many essential blues recordings, such as Lenoir's, should be
available in America only as imports. But Europeans "are totally
into blues music. They're brought up to respect American music
jazz music, blues musicas some holy kind of thing, because it's
unusual to them, an exotic kind of thing." One thinks of
Josephine Baker and Billie Holiday, who a couple of generations
ago found an acceptance in Europe that they could not find back
home. "Right. Almost like we recognize English pop bands;
anything that's not local is put on a pedestal," Rainer says.
"Even [European] kids that you would look at and never suspect
that they knew what they were talking about come up with these
names of recordings that you would never have heard of: `Oh, did
you hear of such-and-such on such-and-such date with so-and-so?'
`Uh...no, I haven't.' They're like, `Oh, you should check it out,
it's really good!'" Rainer must love combing European used record
stores. "Yeah. They've got a lot of great stuff. I mean, all the
best recordings, it seems like, are import. It's kind of
Rainer himself still has no American record deal, yet he's
philosophical about his lack of impact in America thus far.
"People from your home town are usually the last to recognize
you, and you have to go outside and be recognized on some other
metaphoric `stage' and then come back home in order for people to
say, `Oh yeah, I knew that guy when he played at such-and-such.'
But that never would have happened if the guy hadn't played the
same things in town for all those years."
Rainer counts many notables among his fans across the
Atlantic (such as Robert Plant, with whom Rainer has recorded),
but though he jokingly refers to himself as "world famous...in
Holland," Europe's guitar hero still holds down a day job back in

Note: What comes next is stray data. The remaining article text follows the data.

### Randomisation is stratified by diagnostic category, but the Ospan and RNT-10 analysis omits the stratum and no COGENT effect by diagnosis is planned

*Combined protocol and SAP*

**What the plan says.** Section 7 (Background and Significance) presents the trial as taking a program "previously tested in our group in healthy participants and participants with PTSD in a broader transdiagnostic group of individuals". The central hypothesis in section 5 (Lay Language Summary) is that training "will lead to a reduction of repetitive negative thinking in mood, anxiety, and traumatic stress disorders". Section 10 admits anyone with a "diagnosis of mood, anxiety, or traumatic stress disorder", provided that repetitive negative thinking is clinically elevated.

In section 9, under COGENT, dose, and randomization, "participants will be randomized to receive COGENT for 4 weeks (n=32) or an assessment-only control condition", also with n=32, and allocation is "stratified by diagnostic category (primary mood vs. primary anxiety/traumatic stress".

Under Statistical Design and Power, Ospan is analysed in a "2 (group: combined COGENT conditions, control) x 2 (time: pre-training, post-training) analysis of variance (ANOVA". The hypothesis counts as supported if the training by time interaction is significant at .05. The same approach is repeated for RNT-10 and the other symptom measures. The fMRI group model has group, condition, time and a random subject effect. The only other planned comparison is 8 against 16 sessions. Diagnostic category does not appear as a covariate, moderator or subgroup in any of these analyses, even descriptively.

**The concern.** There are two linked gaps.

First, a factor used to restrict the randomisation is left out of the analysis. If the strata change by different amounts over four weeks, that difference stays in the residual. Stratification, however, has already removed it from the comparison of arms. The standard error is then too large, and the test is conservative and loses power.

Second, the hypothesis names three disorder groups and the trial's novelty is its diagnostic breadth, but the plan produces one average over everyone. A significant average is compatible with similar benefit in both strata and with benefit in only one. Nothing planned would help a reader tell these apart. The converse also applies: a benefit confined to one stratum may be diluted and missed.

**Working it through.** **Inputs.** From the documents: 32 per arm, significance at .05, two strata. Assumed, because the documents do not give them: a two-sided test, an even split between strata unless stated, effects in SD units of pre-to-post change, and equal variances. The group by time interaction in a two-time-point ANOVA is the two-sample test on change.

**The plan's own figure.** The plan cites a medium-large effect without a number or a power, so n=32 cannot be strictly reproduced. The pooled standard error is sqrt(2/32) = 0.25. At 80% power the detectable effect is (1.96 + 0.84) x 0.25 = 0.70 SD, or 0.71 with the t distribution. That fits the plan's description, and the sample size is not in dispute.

the states, repairing guitars at a Tucson music shop. But Rainer
isn't the typical day-job-hating musician. "I like my day job,"
he says. "The work that I do is very rewarding for me. It's
working with my hands, fixing things. I like that, bringing
broken instruments back to life. I've been doing that for the
last twenty-some years, so by now there's like, nothing that
really scares me about it."
Rainer may not want to ditch his day job, but that doesn't
mean he's ditched his hopes for success in America. "I would like
to get to the point of being able to tour in the states. That
would be nice, having a record out in the states. That would be
really nice. But I'm old enough to realize that things like that
happen very rarely, where someone comes and hands you your record
contract on a silver platter and everything turns out wonderful.
It's kind of like these dreams of winning the lottery. And then
when you actually win the lottery, you lose all your friends and
nobody likes you and you wish you never would have won the thing.
So I'm kind of realistic about the music business. It's a screwy
business. And as far as wanting to give up my day jobI
like my day job." So we can count on Rainer staying in
Tucson? "Yeah. I like it down here. It's a great place."
© Deuce of Clubs